incident to the occupation of an army. You have seen enough of armies to know that they are so intent overcoming their opponents that the poor people receive very little consideration at their hands. I do not believe we will again have occasion to visit Hinds County, and the people who have wives and children to feed and protect should, as soon as possible, begin to reorganize a government capable of protecting them against the bands of scouts and guerrillas that infest the land, who can do no good, and may do you infinite mischief.
I am satisfied General [W. H.] Jackson, C. S. Army, will restrict the operations of his scouts, and I will do the same with ours, and in that way I hope and trust the citizens may have enough leisure to study their real interests, which must lead them to the conclusion that war was not the remedy for grievances, or supposed grievances, for which our forefathers provided the Supreme Court of the United States to arbitrate and remove. You may safely count on all United States officers in authority to encourage the return of the people of Mississippi to the peace and prosperity that they enjoyed under the Union.
With great respect,
W. T. SHERMAN.
SPECIAL ORDERS, HDQRS. SEVENTEENTH ARMY CORPS, Number 158. Vicksburg, MISS., August 3, 1863.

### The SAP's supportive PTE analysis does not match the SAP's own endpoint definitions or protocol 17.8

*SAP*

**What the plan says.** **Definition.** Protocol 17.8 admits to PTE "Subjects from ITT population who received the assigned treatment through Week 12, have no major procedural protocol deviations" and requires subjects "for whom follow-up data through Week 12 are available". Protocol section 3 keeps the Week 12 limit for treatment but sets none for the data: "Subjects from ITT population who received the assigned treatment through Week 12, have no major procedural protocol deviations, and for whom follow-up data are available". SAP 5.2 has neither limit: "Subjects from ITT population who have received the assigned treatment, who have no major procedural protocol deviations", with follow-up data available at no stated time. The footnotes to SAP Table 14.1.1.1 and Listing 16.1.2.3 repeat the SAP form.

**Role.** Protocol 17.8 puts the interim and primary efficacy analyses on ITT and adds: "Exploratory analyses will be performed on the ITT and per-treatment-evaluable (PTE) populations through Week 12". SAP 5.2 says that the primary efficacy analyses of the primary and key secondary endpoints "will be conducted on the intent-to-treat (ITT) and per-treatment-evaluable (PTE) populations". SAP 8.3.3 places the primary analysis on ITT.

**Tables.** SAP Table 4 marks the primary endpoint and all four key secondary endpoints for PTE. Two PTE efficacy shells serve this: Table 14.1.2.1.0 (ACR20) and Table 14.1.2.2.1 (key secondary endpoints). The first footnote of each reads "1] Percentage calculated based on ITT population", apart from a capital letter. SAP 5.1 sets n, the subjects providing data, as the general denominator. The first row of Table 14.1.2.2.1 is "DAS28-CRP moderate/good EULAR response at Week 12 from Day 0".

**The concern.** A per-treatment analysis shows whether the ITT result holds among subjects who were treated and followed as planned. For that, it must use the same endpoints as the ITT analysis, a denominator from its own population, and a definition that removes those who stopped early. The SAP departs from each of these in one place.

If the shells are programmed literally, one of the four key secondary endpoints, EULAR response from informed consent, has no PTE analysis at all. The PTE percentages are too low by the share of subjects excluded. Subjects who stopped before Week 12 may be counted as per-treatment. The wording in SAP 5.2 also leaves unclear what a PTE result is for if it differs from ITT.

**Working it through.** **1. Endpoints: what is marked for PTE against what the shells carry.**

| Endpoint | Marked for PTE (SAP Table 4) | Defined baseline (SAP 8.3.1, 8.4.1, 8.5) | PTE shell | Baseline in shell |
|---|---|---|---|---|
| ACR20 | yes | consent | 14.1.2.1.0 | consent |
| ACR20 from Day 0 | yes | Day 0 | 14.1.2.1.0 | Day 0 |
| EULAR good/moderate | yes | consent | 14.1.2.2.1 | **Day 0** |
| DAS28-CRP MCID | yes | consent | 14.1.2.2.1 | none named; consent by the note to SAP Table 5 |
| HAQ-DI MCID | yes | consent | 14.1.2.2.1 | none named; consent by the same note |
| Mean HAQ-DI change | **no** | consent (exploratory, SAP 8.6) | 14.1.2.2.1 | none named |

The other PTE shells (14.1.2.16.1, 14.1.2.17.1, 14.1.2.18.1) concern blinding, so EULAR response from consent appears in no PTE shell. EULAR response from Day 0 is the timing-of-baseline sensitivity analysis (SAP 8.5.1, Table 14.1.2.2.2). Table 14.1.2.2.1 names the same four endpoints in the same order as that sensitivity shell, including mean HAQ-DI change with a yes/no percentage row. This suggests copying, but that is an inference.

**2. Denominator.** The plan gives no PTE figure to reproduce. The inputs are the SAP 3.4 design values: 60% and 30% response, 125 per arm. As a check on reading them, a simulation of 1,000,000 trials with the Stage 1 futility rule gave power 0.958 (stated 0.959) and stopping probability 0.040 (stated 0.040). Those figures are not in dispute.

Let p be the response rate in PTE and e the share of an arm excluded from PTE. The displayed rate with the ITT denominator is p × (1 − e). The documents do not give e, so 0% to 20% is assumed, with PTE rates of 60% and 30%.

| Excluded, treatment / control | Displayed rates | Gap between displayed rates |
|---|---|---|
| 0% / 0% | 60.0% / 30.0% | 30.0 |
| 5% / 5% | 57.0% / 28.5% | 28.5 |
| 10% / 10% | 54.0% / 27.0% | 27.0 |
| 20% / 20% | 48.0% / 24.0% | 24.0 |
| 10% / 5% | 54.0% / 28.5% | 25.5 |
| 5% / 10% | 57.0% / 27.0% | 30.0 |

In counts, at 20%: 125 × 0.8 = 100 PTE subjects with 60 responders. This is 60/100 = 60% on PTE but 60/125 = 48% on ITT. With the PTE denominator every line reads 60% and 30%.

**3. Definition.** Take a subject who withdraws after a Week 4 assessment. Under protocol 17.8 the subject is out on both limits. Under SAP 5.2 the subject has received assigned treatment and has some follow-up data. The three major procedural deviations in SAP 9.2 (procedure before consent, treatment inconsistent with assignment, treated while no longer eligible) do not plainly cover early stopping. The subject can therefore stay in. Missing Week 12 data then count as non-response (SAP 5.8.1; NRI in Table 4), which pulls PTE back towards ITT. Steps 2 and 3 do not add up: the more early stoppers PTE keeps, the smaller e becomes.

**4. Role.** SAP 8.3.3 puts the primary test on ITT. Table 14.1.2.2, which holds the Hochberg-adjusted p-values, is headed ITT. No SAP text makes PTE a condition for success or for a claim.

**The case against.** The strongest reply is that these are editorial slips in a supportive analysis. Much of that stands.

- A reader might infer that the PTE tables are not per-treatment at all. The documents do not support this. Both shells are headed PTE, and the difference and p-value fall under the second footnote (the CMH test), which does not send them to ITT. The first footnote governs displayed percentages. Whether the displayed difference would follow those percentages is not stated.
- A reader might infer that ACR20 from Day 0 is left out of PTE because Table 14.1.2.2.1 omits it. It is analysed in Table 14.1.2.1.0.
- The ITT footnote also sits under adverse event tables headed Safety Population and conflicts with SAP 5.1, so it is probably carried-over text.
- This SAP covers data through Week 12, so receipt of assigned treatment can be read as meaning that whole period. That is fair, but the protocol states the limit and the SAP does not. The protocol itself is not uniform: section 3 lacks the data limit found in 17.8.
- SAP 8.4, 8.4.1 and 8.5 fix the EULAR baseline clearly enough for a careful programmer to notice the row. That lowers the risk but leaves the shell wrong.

VII. Colonel Alexander Chambers, commanding THIRD Brigade, Sixth DIVISION, will order the Thirteenth Regiment Iowa Infantry, under command of Colonel John Shane, to embark on the steamer Champion Numbers 3, and proceed at 4 o'clock tomorrow morning to Yazoo City, under convoy of the U. S. S. Rattler, to occupy that place during the attempt to raise the vessel De Kalb, and to render the navy such assistance as may be necessary. Ten days' rations and 100 rounds of ammunition per man will be taken. The selection of this [regiment] is made on account of its discreet and competent commander.
By order of Major-General McPherson:
WM. T. CLARK,
CORINTH, August 3, 1863.
Forrest, with about 800 men, was at Jack's Creek day before yesterday, and moved toward Tennessee River, to cross at Yellow Bluff. I raised all the mounted men I could, and sent them yesterday morning to endeavor to check him. Yellow Bluff is 60 miles from here. He must have evaded Hatch after the Lexington skirmish. It was Richardson who crossed the railroad at Porter's Creek, going south. That force went direct to Chalmers.
G. M. DODGE.
CORINTH, August 3, 1863.
Major-General HURLBUT, Memphis:
Colonel Hatch sends word from Mifflin that he has been within 30 miles of Fort Heiman; met no forces; and that Forrest, Biffle, and Wilson are making for the Tennessee River with not over 800 men. Says they are entirely broken up and their men deserting them from every